La La Land is entertaining and beautiful sans substance — a film review


Sometimes I twirl my hair and daydream about Ryan Gosling. He has become that icon of a man on which many of us imprint ideas of a “perfect man,” which of course, does not exist. In La La Land, Gosling plays Sebastian and Emma Stone, plays Mia. Reuniting since Crazy, Stupid, Love, they are a box office surefire bet in this already buzzy film. Directed by young Damien Chazelle, La La Land is this make-believe world packed in a shiny, beautiful world where people are attractive and sing and dance. It makes you feel good with a heavy dose of nostalgia. Despite its appeal, especially during the Christmas time, the razzle dazzle of La La Land is unfortunately devoid of substance underneath its appealing gloss; like a beautiful confection that falls flat once you taste it.

The film centers around the story of Mia, a struggling actress in L.A. — yes, I know, sounds like a familiar story already — and her encounter with Sebastian. A love affair quickly happens between the two, among the twinkle-in-the-eyes romance there are plenty of song and dance numbers here and there that, while enjoyable, are not memorable. The scenes follow one another like a wonderful montage nostalgic for the golden era of musicals of the ’40s and ’50s. I love to indulge in a good classic musical, and I also enjoy Broadway a fair amount, which is why I was disappointed by La La Land, which did not bring anything original or new to the genre but felt commercially safe. At their best, musicals use music and dancing to convey meanings that go beyond the script. Here, the numbers are enjoyable and playful but hardly transcendent.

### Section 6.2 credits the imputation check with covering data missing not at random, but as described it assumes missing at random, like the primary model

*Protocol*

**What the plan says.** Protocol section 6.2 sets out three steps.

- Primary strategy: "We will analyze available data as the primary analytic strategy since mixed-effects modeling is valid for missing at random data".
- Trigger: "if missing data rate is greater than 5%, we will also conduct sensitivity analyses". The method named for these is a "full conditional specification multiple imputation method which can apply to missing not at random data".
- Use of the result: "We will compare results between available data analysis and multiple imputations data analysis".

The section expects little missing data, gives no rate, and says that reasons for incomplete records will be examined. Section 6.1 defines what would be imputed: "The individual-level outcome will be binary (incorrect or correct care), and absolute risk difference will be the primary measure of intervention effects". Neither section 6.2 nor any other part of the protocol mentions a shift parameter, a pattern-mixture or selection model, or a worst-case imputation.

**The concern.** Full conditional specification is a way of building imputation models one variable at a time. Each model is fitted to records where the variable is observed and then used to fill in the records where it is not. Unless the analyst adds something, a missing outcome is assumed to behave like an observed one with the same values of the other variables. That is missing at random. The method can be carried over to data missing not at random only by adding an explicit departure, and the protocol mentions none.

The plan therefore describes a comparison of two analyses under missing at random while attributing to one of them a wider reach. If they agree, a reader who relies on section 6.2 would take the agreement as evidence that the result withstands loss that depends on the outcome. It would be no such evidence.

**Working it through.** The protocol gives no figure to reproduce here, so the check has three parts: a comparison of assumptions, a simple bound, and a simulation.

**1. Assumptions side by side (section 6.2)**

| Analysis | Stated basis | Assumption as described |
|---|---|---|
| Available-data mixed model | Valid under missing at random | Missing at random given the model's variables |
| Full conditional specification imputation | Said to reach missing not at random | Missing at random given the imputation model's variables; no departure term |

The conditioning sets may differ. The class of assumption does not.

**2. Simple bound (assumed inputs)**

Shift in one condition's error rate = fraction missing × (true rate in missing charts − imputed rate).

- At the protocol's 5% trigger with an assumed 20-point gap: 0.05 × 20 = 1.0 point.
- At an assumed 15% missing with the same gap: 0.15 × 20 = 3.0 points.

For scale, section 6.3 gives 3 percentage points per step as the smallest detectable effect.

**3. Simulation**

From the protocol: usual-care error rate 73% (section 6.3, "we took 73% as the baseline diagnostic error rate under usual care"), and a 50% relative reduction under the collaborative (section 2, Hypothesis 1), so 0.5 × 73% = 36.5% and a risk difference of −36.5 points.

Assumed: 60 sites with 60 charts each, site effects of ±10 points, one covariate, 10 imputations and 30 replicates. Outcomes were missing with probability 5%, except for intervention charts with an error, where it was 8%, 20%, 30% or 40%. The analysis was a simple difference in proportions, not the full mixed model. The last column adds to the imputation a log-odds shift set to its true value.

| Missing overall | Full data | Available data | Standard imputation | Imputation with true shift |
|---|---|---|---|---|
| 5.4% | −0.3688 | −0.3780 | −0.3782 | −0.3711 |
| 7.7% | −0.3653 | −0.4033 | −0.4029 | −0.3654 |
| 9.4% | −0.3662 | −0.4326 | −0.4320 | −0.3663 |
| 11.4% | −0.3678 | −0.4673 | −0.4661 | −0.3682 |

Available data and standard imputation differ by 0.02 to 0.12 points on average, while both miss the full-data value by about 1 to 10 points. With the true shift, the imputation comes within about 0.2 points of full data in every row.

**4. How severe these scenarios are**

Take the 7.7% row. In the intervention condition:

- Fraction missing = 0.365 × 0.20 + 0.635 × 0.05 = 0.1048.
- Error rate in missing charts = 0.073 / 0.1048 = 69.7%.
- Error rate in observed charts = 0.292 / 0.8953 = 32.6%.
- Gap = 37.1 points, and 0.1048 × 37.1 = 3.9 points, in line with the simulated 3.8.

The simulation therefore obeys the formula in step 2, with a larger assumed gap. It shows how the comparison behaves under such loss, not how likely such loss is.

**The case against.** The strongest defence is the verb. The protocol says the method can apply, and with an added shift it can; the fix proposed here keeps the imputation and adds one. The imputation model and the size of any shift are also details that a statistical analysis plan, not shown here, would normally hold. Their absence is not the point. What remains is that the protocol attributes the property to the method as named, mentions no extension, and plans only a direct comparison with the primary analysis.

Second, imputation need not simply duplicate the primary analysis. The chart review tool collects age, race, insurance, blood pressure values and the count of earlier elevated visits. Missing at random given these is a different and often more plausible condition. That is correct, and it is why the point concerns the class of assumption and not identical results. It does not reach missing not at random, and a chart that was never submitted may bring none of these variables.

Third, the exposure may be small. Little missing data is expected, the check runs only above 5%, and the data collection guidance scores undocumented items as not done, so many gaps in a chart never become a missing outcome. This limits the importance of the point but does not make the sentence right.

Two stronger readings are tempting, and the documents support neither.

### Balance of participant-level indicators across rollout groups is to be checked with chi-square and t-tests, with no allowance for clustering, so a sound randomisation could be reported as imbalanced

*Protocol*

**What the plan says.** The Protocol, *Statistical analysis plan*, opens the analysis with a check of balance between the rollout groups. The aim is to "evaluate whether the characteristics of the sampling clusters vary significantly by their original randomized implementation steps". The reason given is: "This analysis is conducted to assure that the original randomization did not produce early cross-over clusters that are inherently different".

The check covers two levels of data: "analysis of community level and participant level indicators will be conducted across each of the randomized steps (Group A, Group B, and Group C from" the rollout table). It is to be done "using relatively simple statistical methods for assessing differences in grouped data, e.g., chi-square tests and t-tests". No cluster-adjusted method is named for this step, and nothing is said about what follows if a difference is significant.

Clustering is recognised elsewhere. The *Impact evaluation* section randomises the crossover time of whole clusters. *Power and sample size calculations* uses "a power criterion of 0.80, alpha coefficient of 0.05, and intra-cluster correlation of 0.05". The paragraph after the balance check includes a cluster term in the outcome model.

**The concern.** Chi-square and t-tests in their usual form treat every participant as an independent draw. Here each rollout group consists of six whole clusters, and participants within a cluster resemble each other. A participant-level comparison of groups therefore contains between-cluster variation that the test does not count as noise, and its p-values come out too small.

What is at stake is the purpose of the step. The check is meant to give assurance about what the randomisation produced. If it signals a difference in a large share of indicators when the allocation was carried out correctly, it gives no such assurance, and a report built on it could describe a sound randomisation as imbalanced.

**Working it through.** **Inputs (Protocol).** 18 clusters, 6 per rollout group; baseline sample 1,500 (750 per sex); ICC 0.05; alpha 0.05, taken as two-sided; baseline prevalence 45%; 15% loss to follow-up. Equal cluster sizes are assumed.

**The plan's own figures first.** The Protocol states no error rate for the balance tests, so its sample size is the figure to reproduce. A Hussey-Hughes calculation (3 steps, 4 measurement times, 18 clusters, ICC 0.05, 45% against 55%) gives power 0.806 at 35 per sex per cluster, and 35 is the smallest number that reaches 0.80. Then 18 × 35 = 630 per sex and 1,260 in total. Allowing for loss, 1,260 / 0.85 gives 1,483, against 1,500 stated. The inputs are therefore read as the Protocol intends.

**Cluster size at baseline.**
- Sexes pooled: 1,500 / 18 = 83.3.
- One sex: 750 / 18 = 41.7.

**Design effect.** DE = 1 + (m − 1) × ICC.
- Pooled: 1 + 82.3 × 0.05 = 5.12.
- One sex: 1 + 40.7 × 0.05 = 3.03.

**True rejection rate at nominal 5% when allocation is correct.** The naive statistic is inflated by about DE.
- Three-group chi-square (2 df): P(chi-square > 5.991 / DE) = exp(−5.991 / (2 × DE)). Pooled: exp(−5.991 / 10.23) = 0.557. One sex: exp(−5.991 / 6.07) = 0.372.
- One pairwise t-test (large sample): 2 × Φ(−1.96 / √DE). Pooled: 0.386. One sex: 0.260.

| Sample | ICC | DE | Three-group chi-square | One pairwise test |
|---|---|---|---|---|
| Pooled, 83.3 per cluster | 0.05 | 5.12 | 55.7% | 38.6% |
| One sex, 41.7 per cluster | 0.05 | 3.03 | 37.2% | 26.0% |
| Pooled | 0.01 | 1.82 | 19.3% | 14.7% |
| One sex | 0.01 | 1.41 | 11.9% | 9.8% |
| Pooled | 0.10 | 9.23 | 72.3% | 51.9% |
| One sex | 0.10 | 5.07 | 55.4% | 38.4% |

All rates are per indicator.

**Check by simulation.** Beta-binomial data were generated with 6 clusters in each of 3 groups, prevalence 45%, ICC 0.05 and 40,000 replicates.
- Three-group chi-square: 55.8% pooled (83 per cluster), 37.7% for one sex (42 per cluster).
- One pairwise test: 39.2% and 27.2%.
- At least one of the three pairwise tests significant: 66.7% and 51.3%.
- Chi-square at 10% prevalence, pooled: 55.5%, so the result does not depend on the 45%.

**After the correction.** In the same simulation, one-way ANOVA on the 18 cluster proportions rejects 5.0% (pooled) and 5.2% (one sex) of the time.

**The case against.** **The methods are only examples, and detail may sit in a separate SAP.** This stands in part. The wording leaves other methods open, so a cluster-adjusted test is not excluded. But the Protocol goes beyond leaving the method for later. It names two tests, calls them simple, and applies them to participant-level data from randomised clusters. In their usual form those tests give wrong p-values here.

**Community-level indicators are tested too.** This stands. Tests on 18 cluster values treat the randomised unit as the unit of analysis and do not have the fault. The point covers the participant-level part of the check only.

The story of Mia is interesting in itself but has been tried already. The young struggling actress, who happens to be a barista, is in pursuit of success but in the meantime finds love. Whether to choose love or success is at the core of this character. Stone looks dazzling in a yellow dress, made for twirling and dancing, surely. The actress is also charming as ever and believable as a flirty yet innocent character. On the other hand, Sebastian is a jazz musician, a purist who would rather pursue his art fully but has to make ends meet and makes do by playing popular songs at a restaurant. Both Stone and Gosling deliver excellent performances within the world that Chazelle has laid out. However, I have witnessed both actors in better roles deliver outstanding performances. Still, they are both charming and entertaining and in better form during the speaking scenes than the singing and dancing numbers.

Cinematically, the film delivers some gorgeous shots with widescreen pans that showcase Los Angeles as an idyllic place. The always perfect weather and palm trees are cause for admiration in Chazelle’s treatment, and even the all-annoying traffic gets the beautified treatment with a musical number splashed in for good measure. In all, La La Land is a crowd pleaser. The film is a fine way to be entertained and pass the time during the Holiday season, but it’s not much more than the stocking stuffer of awards season.

Ana Morgenstern

La La Land runs 128 minutes and is rated PG-13. It opens in our South Florida area and across the U.S. in select theaters. For screenings near you, visit this link. Lionsgate invited us to a preview screening for the purpose of this review.

(Copyright 2016 by Independent Ethos. All Rights Reserved. This material may not be published, broadcast, rewritten or redistributed without permission.)


  1. I’m not sure which movie you watched, but I thought it had a good story and much substance.
    I’m a man and I enjoyed the hell out of it.
    Confused by your review.


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